Walterboro, SC
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Hours: by appointment.

Admission: $6 Adults,
$5 Children.
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The Press and Standard Walterboro, SC Tuesday, June 24, 2003 by Sarah Kucharski

“Celebration marks the last slave to be set free”

Storytellers, sweetgrass baskets and history lessons marked the annual Juneteenth celebration at Walterboro’s Slave Relic Museum Saturday afternoon.

Juneteenth commemorates the month during which the last slave was freed, said museum curator Danny Drain. The holiday is quickly becoming one of the most celebrated by the African-American community, second only to the December holiday of Kwanzaa.

Approximately 20 small groups from New York, Georgia, North Carolina and South Carolina visited the museum to participate in the celebration, Drain said.

The museum is located in a historic home on Carn Street, less than a block away from City Hall. Its rooms are filled with a hodgepodge collection of artwork, handmade beds, quilts and books about the slave trade.

But stored in glass cases are the darker artifacts of the period-shackles, whips and branding irons. Drain collected these historical markers over the course of the past 10 years, he said. Formerly an antiques dealer, he decided to open a museum in Walterboro to return to where his parents were raised and explore his own heritage.

Drain partnered up with Civil War antique dealers and spoke with several African-American families who had passed down their ancestors’ belongings. The resulting collection features some of the rarest quilts on record and has drawn the attention of larger, more well-known institutions such as National Geographic and the Smithsonian.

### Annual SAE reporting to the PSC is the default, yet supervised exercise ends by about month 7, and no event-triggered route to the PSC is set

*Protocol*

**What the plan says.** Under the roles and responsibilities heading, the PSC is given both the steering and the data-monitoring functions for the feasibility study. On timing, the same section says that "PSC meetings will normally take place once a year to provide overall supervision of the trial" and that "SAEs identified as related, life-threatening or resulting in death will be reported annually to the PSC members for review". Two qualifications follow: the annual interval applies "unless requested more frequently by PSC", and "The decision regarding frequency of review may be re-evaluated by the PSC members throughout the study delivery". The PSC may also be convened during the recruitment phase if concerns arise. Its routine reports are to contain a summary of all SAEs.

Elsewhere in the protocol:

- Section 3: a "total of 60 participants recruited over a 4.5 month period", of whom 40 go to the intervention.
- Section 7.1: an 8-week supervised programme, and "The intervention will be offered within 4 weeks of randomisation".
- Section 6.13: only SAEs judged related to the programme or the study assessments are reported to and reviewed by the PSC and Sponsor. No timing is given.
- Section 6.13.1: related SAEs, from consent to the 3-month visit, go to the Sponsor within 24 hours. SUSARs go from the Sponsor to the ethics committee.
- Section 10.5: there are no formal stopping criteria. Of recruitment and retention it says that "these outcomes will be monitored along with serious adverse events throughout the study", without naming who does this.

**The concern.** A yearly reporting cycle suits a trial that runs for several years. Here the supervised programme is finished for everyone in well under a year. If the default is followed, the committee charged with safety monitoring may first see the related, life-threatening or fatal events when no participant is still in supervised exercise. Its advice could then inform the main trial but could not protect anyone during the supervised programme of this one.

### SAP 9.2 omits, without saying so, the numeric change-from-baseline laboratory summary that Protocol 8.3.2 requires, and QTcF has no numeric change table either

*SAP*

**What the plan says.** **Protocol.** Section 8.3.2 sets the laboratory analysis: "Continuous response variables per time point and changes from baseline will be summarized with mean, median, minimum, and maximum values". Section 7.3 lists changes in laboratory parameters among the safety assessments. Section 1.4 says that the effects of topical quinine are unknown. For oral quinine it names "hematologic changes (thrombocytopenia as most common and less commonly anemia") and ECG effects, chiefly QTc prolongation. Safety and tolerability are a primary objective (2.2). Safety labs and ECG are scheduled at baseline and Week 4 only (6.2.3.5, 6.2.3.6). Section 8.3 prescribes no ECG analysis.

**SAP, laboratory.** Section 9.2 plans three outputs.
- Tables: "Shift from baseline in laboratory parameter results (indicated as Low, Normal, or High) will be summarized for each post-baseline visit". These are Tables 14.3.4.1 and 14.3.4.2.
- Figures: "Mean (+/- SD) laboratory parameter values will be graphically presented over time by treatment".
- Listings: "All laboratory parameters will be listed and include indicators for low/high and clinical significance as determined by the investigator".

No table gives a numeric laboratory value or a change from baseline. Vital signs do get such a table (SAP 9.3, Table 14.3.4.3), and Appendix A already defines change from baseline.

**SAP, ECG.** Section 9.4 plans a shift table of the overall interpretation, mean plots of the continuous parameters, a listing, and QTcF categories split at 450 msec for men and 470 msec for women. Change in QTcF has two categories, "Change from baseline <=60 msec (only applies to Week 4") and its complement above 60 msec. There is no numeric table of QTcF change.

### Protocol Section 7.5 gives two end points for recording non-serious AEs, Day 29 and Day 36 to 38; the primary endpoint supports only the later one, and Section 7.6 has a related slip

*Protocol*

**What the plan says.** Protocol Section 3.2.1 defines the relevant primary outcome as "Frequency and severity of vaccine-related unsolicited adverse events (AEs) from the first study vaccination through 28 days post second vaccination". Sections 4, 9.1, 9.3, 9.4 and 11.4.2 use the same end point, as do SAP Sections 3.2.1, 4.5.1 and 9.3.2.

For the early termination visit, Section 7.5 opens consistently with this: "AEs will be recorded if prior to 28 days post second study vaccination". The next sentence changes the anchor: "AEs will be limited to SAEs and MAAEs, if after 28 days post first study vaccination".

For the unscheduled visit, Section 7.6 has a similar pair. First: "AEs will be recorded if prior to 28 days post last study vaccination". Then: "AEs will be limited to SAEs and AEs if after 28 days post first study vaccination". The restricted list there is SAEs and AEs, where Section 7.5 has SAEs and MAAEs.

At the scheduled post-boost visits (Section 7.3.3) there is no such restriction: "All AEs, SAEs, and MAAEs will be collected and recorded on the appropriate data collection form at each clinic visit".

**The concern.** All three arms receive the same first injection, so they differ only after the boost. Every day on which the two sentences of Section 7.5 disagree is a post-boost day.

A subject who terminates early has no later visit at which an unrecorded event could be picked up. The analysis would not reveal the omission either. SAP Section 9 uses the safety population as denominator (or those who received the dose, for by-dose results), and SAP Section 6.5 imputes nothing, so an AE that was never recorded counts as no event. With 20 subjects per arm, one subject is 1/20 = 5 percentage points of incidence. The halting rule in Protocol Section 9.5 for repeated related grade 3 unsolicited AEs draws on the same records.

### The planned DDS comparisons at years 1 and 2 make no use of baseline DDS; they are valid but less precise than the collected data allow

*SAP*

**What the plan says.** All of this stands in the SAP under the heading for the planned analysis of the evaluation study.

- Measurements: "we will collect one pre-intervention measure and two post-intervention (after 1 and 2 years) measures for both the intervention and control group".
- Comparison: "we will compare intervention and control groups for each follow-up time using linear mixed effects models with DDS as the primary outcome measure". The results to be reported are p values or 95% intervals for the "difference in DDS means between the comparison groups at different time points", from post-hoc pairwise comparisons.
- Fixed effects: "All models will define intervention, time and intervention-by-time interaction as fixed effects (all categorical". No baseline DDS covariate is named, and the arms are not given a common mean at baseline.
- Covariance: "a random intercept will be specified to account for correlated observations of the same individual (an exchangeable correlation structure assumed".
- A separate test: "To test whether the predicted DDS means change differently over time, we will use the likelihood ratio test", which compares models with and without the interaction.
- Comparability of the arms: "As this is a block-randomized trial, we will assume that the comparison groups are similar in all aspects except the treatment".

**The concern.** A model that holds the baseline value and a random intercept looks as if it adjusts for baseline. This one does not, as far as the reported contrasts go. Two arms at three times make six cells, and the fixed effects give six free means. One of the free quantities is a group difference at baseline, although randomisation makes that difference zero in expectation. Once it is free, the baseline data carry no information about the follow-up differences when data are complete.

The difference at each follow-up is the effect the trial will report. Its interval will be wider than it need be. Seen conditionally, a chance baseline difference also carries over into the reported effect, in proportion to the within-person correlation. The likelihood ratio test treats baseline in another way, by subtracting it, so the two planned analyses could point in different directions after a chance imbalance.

“Most of the major museums didn’t have slave exhibits,” Drain said. “Now you have a lot of museums starting to specialize.”

The Slave Relic Museum has lent out pieces including handmade washboards fitted with iron bands for scrubbing and will be a partner with Charleston’s upcoming slave heritage museum once it opens.

Heritage culture tourism is experiencing a boom, as families look for ties to their past and a way to teach their children what isn’t found in classroom textbooks.

“We get third graders in here asking like a thousand questions.” Drain said.

Although some visitors might know the historical facts regarding slavery, actually seeing artifacts from the era makes an association that cannot be achieved just from reading books or hearing a lecture.

“It really opens their eyes,” Drain said. Drain’s own education came from speaking with scholars, reading and researching the topic, but education is indeed the day, black or white. Through learning more about slavery, its facts, its figures, its repercussions, both cultures can grow together, Drain said.

“We don’t teach hate,” he said. “This is history.”